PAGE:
Since my mom died a few weeks ago, I’ve felt compelled to write and post here more than usual. Up until now, I’ve honored my pledge to “under-whelm” your inbox by posting a blogonly once a month. That goal was also self-serving in that I didn’t “have to” post here more often. (To clarify, I do write often, just not blogs for my website.)
Mom was one of the biggest supporters of my writing journey.
But here I am, my third post in less than a month. I hope you understand.
Mom was one of the biggest supporters of my writing journey and my goal of publishing my memoir. Before she died, I had told her about a big “first” for me: being interviewed about my memoir on the Midlife A-Go-Go podcast. Mom was excited, but she never got to listen.
I wish I could hear her voice.
When the interview first aired last week, I believe Mom heard it. I believe she knows all that goes on in my life, more so than she did while she was earthbound. But still, I find myself waiting for her call to tell me how proud she is. I wish I could hear her voice. I imagine it, I hear it in my head, but I ache for the real thing.
Since I won’t hear from Mom, maybe you can listen for a few minutes and tell me your thoughts. It would give me a smile. Mom, too.
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On Friday, September 27, my eighty-seven-year-old dad, who often has trouble sleeping, got up at 3 AM. In the independent-living apartment he shared with my mom, he took a few steps from the bedroom to the tiny kitchenette to get a bite to eat. He grabbed a pita bread, then took a few more steps to the liquor cabinet and poured himself a scotch.
As he sat on the living room couch enjoying his snack and his “middle-of-the-night-cap,” my mom, eight-six, appeared with her walker at the bedroom doorway.
“Do I hear the tinkling of ice-cubes?” she asked.
“Yes!” Dad answered.
His “yes” would have been enthusiastic and drawn out, both arms and one scotch raised in celebration, his eyebrows raised like a character in a Norman Rockwell painting.
“Does that mean you’d like a shot of bourbon?” he added.
It meant exactly that. So Mom shuffled to the couch while Dad fixed her drink. They sat for about fifteen minutes, holding hands, until Dad broke the silence.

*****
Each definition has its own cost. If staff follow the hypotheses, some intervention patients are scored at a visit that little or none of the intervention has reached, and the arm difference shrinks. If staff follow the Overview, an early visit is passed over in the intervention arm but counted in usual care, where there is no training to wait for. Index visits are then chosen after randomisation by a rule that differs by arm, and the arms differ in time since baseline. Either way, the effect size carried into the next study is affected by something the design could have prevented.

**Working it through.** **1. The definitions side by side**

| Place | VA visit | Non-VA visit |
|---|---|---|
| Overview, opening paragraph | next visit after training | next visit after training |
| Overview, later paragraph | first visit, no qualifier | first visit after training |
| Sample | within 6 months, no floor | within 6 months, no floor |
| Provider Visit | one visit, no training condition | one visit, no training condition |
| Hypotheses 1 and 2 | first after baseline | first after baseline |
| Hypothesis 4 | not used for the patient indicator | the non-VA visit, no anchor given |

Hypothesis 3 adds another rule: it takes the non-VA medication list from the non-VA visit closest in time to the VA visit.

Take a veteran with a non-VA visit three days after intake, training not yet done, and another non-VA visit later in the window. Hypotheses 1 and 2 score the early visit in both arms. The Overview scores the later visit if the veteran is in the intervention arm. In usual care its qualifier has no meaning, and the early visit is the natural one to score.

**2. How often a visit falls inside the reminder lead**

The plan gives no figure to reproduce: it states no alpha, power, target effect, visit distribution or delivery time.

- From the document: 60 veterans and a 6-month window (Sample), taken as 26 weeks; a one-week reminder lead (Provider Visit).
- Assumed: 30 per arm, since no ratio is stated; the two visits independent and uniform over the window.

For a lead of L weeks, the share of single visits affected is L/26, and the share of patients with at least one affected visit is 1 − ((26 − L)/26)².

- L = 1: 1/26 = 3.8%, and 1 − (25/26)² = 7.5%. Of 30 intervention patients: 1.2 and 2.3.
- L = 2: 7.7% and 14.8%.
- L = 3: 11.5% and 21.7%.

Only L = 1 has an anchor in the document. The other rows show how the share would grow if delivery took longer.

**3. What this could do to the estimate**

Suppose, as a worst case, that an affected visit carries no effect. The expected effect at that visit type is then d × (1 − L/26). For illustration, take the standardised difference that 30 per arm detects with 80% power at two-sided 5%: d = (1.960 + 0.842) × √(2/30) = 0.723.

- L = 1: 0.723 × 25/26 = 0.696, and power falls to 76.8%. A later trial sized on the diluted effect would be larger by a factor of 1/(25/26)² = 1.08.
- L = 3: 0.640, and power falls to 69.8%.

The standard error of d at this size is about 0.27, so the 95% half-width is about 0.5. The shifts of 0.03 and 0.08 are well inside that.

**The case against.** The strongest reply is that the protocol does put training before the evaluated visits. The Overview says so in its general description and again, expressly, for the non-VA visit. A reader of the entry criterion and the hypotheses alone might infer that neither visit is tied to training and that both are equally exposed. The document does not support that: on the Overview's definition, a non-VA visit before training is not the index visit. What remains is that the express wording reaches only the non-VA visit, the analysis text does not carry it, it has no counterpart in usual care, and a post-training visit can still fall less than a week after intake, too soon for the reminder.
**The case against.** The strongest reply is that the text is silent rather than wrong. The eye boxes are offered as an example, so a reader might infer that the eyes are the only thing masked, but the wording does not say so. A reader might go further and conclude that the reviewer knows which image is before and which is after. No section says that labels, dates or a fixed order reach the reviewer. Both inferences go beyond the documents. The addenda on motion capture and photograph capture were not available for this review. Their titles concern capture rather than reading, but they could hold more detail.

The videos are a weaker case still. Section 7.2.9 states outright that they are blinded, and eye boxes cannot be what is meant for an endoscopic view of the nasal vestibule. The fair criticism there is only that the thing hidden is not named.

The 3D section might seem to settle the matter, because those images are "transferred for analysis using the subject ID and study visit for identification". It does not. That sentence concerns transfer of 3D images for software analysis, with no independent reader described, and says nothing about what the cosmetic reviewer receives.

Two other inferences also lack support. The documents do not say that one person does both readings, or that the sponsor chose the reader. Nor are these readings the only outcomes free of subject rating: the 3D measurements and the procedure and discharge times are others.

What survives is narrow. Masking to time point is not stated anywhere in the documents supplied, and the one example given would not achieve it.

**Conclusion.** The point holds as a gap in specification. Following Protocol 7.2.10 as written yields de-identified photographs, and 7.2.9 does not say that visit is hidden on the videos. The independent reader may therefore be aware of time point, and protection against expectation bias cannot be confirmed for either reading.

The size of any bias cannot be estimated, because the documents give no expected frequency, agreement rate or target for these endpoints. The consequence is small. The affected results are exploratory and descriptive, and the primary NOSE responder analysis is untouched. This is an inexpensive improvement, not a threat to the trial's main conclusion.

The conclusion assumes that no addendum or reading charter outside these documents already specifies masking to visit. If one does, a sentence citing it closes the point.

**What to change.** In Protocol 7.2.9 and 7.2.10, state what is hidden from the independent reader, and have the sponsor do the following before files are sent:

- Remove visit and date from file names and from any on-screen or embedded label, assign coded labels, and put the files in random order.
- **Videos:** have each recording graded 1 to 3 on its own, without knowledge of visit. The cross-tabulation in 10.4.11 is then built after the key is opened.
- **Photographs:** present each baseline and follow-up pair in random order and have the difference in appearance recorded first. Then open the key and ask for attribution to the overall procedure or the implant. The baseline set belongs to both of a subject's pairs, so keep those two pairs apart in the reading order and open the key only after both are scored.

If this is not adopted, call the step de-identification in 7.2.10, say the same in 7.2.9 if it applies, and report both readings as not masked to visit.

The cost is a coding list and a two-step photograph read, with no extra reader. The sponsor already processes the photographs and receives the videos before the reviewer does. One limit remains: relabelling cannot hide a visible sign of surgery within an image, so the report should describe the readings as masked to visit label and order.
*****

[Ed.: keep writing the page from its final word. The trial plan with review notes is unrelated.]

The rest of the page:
“Whoever said these were the golden years could not have been a day over fifty,” Dad said. “There’s not much golden about getting old.”
There’s not much golden about the “golden years.”
Mom agreed. She would know
Two years ago, she had heart surgery from which she never completely recovered. At times, she seemed to be on the mend, then a UTI or stomach bug or new medication would spiral her back down and we’d wonder if we were going to lose her.
In the past month, though, she gained strength and spirit and seemed to be on a solid rebound. She had asked my sister and I to plan a joint visit for a “girls weekend,” which we hadn’t done in years. I had booked my flight for tomorrow.
Sitting on the couch with his wife of sixty-three years, Dad found the silver lining of another color.
“But, truly,” he said, “this is a Golden Moment.”
Golden Moments are the silver lining of aging.
I’ve enjoyed Golden Moments with my parents, too.
After I graduated from college in 1980, I never returned home to Pittsburgh. Between my relocation to Troy, NY–my husband’s hometown–and my parents’ moves later in life, I’ve lived anywhere from 500 to 3,000 miles away from them.
When I came in town to visit, I usually didn’t make plans to catch up with friends or to sight-see or take side trips. I preferred to spend my precious little time with my long-distance family.
Once, my sister-in-law asked me, “So what are you going to do while you’re out here?” I was dumbfounded. I wanted to say, “Nothing,” because that was the truth. But it seemed so boring. It seemed small compared to the jet-setting lifestyles of some of my siblings. I can’t remember how I answered.
I’m not suggesting that there’s a right or a wrong way to spend time while visiting family. I wish I had been better about keeping in touch with friends. But I have no regrets about the Golden Moments with my parents. Especially now.
My golden moments give me no regrets.
In their living room at the independent living facility, Mom and Dad sat and held hands for another fifteen minutes, enjoying the silence before going back to bed.